Comprehensive evaluation of latest 2D/3D monitors and comparison to a custom-built 3D mirror-based display in laparoscopic surgery

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Titel Comprehensive evaluation of latest 2D/3D monitors and comparison to a custom-built 3D mirror-based display in laparoscopic surgery
Serientitel Stereoscopic Displays and Applications XXV (SD&A 2014)
Teil 11
Anzahl der Teile 29
Autor Wilhelm, Dirk
Reiser, Silvano
Kohn, Nils
Witte, Michael
Leiner, Ulrich
Mühlbach, Lothar
Ruschin, Detlef
Reiner, Wolfgang
Feussner, Hubertus
Lizenz CC-Namensnennung - keine Bearbeitung 2.0 UK: England & Wales:
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DOI 10.5446/32358
Herausgeber IS&T Electronic Imaging (EI) Symposium
Erscheinungsjahr 2014
Sprache Englisch

Inhaltliche Metadaten

Fachgebiet Informatik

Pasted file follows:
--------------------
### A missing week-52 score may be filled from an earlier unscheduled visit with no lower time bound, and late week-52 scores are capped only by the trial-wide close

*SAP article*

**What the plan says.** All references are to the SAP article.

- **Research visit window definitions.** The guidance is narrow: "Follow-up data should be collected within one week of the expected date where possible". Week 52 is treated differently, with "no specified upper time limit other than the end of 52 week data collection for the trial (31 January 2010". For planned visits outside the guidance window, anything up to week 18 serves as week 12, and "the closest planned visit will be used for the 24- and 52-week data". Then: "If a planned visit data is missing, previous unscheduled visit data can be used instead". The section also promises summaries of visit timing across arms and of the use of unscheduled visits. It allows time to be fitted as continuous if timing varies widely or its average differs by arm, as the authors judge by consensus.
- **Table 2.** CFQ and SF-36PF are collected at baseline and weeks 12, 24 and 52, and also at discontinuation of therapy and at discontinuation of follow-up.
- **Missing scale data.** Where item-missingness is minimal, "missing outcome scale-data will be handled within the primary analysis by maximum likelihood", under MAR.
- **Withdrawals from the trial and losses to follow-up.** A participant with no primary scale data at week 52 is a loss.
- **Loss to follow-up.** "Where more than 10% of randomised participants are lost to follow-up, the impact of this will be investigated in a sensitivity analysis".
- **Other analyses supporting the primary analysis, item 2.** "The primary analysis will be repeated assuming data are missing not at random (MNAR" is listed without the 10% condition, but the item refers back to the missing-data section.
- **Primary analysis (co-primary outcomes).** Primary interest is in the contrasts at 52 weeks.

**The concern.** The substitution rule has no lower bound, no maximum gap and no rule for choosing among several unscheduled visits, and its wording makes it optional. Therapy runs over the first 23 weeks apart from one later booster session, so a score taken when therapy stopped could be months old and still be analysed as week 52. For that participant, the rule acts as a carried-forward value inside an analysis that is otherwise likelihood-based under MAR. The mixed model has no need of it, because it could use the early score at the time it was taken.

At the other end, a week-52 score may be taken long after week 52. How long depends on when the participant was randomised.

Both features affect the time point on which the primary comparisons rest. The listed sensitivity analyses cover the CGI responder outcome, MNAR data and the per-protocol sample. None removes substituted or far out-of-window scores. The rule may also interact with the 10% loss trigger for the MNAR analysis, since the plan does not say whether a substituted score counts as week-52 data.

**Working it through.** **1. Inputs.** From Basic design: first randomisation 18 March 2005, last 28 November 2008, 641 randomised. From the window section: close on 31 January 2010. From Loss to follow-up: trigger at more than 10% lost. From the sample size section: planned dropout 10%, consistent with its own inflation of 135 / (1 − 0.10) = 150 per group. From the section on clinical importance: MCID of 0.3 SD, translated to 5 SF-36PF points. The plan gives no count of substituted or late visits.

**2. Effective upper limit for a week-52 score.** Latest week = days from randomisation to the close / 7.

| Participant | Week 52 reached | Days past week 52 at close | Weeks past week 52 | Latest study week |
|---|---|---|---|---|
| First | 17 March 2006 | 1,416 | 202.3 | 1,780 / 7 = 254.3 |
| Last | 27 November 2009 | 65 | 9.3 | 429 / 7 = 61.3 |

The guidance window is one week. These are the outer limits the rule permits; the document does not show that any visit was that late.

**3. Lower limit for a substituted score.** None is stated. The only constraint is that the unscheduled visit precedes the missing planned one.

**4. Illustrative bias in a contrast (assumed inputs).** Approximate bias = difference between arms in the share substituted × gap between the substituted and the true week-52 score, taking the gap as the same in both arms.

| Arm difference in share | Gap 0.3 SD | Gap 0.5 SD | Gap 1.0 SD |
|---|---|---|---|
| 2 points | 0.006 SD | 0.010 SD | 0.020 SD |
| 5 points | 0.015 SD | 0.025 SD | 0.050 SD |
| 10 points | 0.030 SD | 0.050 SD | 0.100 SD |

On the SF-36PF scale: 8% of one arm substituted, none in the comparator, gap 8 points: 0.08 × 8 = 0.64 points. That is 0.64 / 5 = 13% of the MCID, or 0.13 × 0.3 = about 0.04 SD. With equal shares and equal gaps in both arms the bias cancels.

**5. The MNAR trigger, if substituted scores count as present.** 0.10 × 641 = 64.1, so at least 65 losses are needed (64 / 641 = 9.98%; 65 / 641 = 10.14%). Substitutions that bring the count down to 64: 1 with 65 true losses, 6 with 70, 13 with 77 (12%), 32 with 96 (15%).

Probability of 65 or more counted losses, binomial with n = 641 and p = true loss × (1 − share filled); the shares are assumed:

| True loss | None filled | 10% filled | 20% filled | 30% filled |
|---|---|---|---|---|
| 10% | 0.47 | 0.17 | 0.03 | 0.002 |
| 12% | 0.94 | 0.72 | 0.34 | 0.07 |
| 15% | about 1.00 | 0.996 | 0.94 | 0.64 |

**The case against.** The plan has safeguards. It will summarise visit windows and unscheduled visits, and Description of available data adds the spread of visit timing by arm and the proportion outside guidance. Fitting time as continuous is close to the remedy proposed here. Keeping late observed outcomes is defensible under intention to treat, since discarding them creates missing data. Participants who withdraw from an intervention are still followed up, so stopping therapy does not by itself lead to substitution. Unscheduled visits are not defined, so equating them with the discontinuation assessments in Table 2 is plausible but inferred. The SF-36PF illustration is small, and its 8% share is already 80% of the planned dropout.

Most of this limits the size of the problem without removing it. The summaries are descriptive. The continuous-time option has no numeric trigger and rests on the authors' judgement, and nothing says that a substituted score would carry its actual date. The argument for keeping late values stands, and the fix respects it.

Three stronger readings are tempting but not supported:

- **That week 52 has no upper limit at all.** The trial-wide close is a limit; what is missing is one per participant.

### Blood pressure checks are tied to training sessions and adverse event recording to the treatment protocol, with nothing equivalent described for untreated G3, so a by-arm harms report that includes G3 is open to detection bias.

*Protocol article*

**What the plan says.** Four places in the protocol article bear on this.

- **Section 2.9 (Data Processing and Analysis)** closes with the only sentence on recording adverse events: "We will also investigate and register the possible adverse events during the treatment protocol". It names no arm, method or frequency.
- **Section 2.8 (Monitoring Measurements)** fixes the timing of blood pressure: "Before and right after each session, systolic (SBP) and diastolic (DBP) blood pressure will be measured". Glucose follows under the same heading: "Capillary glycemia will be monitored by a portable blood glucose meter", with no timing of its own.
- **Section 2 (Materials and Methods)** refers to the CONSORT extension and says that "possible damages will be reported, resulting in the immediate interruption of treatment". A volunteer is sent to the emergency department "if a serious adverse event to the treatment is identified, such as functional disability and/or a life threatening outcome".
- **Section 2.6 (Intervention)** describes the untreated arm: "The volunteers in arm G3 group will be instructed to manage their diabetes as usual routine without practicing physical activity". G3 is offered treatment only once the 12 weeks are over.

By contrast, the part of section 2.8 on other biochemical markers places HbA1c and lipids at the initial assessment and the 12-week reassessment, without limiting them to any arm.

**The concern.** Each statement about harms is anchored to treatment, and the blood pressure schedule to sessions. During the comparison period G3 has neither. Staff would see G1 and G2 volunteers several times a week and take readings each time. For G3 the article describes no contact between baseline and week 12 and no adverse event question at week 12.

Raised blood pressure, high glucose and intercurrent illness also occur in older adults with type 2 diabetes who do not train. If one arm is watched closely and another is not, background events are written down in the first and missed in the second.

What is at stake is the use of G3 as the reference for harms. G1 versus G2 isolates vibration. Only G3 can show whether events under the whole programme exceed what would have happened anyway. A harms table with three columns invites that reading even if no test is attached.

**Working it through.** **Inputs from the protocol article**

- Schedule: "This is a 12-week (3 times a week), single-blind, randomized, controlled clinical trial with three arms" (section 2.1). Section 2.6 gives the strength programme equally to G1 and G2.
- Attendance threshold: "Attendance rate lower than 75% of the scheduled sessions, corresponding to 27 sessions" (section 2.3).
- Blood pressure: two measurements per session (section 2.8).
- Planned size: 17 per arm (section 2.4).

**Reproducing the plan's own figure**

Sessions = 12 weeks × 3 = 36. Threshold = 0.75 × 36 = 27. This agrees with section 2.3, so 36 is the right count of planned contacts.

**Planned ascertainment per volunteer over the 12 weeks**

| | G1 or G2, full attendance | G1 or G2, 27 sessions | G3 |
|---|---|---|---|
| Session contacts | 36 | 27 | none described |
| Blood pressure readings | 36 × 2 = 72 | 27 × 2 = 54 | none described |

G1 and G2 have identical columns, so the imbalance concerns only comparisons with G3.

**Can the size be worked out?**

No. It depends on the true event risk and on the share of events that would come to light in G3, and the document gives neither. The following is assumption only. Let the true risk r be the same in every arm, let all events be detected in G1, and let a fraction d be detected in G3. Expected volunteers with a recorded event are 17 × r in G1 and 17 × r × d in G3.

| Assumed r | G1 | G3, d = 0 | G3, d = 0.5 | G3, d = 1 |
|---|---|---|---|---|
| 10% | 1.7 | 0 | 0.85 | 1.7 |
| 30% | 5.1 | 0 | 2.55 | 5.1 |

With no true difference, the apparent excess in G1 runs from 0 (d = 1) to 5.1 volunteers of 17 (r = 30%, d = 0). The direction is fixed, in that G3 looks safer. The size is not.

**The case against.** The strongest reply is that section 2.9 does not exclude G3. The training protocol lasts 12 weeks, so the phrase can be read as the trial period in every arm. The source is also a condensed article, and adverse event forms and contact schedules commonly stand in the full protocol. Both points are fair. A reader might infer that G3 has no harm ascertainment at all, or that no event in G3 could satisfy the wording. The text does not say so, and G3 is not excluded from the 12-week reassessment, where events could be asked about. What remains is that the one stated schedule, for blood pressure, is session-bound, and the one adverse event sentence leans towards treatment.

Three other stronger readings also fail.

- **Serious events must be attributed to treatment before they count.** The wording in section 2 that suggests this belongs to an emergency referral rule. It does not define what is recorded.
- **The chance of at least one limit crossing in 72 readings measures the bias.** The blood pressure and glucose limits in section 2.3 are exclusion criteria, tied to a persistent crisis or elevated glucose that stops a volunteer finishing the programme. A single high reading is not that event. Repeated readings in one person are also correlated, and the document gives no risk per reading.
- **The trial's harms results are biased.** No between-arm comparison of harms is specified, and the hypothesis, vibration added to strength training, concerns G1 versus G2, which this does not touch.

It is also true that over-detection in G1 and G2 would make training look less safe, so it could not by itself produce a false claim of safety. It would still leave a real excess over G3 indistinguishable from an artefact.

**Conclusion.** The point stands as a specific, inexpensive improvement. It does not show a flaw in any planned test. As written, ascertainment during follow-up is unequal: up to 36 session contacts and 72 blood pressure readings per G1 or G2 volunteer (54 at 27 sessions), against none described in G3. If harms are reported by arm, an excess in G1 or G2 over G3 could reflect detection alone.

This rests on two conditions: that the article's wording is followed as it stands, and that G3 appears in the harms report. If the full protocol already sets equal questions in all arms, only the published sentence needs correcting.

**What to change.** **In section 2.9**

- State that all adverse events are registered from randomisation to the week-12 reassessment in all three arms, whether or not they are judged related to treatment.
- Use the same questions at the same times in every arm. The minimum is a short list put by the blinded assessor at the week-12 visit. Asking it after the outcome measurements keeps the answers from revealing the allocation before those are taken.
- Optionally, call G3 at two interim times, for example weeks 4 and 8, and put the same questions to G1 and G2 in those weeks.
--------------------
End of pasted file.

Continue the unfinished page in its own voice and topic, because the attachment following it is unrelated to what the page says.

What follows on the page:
Abstract Though theoretically superior, 3D video systems did not yet achieve a breakthrough in laparoscopic surgery. Furthermore, visual alterations, such as eye strain, diplopia and blur have been associated with the use of stereoscopic systems. Advancements in display and endoscope technology motivated a re-evaluation of such findings. A randomized study on 48 test subjects was conducted to investigate whether surgeons can benefit from using most current 3D visualization systems. Three different 3D systems, a glasses-based 3D monitor, an autostereoscopic display and a mirror-based theoretically ideal 3D display were compared to a state-of-the-art 2D HD system. The test subjects split into a novice and an expert surgeon group, which high experience in laparoscopic procedures. Each of them had to conduct a well comparable laparoscopic suturing task. Multiple performance parameters like task completion time and the precision of stitching were measured and compared. Electromagnetic tracking provided information on the instruments path length, movement velocity and economy. The NASA task load index was used to assess the mental work load. Subjective ratings were added to assess usability, comfort and image quality of each display. Almost all performance parameters were superior for the 3D glasses-based display as compared to the 2D and the autostereoscopic one, but were often significantly exceeded by the mirror-based 3D display. Subjects performed the task at average 20% faster and with a higher precision. Work-load parameters did not show significant differences. Experienced and non-experienced laparoscopists profited equally from 3D. The 3D mirror system gave clear evidence for additional potential of 3D visualization systems with higher resolution and motion parallax presentation. © (2014) COPYRIGHT Society of Photo-Optical Instrumentation Engineers (SPIE). Downloading of the abstract is permitted for personal use only.

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